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Persuasive Aid: Looking the Gift Horse in the Mouth

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Foreign assistance has changed since the Cold War. What was once a cooperative tool of statecraft that is, an activity undertaken for the recognized mutual benefit of all, is increasingly a persuasive tool that is, an activity taken by Actor A to persuade Actor B to do something in As interest. The adage goes that one should never look a gift horse in the mouth. Yet that is exactly what many aid recipients are doing - questioning whether aid is in their own best interests and, if so, whether the policies donors advocate form the best way to promote those interests. This paper seeks to examine the changing perception aid recipients have of the nature of foreign assistance. The argument will be made that donors must either adjust their assistance policies to be truly cooperative, or accept the natural tensions implicit in the use of persuasive aid. For the Cold War warrior, foreign assistance was a straightforward mutual exchange. The United States would give a poor country something useful like a bridge, a health system, or a navy and, in return, the poor country would give its support against the Soviets. The Soviets, of course, were engaged in the same barter system. The key element is that aid was not used primarily to build the wealth or health of recipient countries, but to ensure U.S. security in the global arena. In the post-Cold War era, recipient countries recognize the non-altruistic nature of aid and increasingly question its utility in pursuing their own strategic interests. To the extent recipient countries do not see mutual benefit in accepting foreign assistance, donors must expect resistance. When donors find a country is hard to help, they are probably faced with a government that sees aid as contrary to its own interests. Developing countries will continue to look cautiously at the teeth of the gift horse of foreign assistance since, in their view, it is not a gift at all.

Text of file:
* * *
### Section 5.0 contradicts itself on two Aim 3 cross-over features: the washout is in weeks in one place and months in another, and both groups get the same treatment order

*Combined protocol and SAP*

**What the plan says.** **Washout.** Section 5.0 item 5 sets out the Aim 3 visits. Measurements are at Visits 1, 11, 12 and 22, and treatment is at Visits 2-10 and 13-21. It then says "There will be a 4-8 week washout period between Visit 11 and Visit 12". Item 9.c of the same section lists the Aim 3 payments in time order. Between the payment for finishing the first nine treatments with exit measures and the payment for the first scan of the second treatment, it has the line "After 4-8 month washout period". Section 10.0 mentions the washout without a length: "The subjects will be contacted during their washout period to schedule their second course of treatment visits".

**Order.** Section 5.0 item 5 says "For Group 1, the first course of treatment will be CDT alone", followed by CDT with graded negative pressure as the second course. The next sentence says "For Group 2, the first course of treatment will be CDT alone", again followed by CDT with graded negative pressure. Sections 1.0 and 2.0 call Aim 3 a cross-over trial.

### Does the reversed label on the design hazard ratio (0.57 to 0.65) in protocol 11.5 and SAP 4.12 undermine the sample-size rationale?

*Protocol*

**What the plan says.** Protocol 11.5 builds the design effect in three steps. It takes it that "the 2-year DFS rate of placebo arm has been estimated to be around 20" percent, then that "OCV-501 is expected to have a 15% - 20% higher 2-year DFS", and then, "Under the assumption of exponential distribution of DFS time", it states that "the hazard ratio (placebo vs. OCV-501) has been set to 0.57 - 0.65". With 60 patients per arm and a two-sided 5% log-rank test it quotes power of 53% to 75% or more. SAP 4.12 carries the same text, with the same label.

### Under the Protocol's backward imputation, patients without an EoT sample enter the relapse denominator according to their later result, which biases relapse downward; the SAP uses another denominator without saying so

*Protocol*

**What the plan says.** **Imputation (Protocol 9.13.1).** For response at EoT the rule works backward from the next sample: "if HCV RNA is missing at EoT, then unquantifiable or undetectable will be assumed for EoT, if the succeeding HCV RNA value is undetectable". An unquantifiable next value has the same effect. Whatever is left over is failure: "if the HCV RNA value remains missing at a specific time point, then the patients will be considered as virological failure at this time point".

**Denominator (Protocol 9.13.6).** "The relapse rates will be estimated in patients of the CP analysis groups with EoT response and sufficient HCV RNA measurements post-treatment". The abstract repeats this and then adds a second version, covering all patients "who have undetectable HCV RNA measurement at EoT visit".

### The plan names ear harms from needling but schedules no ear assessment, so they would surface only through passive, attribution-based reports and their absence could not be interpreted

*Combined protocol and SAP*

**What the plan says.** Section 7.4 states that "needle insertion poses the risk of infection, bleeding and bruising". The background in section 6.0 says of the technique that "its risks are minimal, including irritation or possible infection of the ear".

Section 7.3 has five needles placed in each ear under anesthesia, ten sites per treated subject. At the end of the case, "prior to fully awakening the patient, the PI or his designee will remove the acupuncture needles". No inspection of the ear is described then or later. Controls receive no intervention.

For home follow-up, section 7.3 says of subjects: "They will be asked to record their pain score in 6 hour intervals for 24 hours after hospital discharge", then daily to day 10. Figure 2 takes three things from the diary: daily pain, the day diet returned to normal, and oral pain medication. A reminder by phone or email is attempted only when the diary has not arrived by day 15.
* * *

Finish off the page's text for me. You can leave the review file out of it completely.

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  • Government and Political Science
  • Psychology

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